Number of drug 'super spenders' rises 63% in 2 years, says Prime Therapeutics

The number of drug “super spenders” is growing rapidly, a new study from Prime Therapeutics shows. 

The pharmacy benefit manager (PBM), which is owned by 14 Blues plans, analyzed data on 17 million members who had at least one month of eligibility for drug benefits in 2016, 2017 and 2018.

In 2016, 2,994 members were categorized as “super spenders,” meaning their pharmacy and medical drug therapy claims totaled $250,000 or more.

By 2018, that number had increased by 63% to 4,869, Prime Therapeutics found. This increase led to an additional $800 million in drug costs, according to the study.

In addition, the number of members whose costs were over $750,000 increased by 38% over that time frame, and the drug costs for those members increased to $417 million by 2018.

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“With continued growth in treatments for rare diseases, including one-time treatments that may carry million-dollar price tags, it’s very likely that healthcare cost will become even more skewed, with a smaller and smaller fraction of insured members accounting for a larger and larger portion of the total healthcare cost,” said Jonathan Gavras, M.D., senior vice president and chief medical officer at Prime, in a statement.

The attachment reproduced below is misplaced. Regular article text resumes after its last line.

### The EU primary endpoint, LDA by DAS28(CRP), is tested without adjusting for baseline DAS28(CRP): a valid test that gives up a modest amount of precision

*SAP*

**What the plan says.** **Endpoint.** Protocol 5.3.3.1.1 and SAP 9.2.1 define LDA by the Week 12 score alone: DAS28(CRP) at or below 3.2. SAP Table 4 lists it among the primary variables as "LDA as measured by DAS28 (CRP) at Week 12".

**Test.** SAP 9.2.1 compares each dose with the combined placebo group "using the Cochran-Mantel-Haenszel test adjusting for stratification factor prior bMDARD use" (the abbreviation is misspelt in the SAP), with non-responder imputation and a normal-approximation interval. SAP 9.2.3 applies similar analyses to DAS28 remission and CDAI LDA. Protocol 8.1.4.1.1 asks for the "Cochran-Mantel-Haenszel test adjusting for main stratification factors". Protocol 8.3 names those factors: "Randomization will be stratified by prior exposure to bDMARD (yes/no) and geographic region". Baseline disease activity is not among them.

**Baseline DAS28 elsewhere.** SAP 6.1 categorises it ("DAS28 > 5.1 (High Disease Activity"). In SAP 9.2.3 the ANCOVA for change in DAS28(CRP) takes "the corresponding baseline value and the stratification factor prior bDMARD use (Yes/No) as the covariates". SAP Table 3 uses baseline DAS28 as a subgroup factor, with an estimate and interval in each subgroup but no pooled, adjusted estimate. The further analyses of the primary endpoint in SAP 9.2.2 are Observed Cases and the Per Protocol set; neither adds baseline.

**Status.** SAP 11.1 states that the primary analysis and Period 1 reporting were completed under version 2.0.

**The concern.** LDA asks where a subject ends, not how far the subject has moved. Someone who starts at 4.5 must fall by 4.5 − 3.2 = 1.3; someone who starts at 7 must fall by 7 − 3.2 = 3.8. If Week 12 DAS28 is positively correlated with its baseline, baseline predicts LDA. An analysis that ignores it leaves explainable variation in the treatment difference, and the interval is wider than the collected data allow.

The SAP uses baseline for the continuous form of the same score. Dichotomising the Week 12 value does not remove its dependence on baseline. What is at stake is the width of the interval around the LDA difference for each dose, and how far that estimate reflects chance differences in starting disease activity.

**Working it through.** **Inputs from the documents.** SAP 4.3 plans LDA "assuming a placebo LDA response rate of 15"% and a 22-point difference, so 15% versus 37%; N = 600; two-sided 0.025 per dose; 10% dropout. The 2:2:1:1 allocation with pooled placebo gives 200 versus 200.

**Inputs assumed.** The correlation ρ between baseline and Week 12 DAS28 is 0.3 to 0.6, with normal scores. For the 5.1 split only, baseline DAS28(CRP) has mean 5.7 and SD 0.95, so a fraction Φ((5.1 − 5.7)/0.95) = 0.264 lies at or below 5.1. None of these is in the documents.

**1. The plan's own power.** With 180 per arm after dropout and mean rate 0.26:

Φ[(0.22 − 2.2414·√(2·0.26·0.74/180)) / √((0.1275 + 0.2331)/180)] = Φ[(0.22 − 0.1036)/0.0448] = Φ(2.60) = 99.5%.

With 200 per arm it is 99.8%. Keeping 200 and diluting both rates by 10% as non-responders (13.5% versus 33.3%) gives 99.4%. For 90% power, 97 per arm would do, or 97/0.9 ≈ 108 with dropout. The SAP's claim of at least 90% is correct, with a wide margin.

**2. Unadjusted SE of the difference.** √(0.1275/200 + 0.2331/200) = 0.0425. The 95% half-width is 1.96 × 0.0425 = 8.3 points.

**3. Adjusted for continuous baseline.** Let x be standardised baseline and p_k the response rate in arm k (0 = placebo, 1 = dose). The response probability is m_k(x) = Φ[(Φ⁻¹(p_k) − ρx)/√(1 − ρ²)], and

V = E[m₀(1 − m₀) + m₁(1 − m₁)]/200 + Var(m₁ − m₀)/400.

“We must work to ensure drug and gene therapies are priced appropriately to the value they provide, obtained and billed via the cost-effective channel with the highest quality patient management, and value-based contracts are in place to recoup costs if the drug or gene therapy does not maintain effectiveness,” Gavras said. 

Prime Therapeutics noted in its analysis that the number of specialty drugs has been on the rise quite rapidly over the past few years, and they now make up 50% of total drug spend. Fifty-nine drugs were approved in 2018, and 34 of those were for rare diseases, the PBM said. 

RELATED: UnitedHealth study—Administering specialty drugs outside hospitals could save $4B 

Nearly half (48%) of the increase Prime found was attributable to cancer categories including breast, lung, kidney and colorectal cancers, non-Hodgkin lymphoma, melanoma and multiple myeloma. Drugs for those diseases accounted for $378 million of the additional cost.

Inherited, single-gene disorders also accounted for a significant part of the increase: $243 million, or 31%. The largest increases were attributed to hemophilia A and B, cystic fibrosis, spinal muscular atrophy, congenital hypophosphatasia, hereditary angioedema, cystinosis and Duchenne muscular dystrophy.

Based on the findings, the researchers estimate that these members will account for $4 billion in drug costs over the next five years.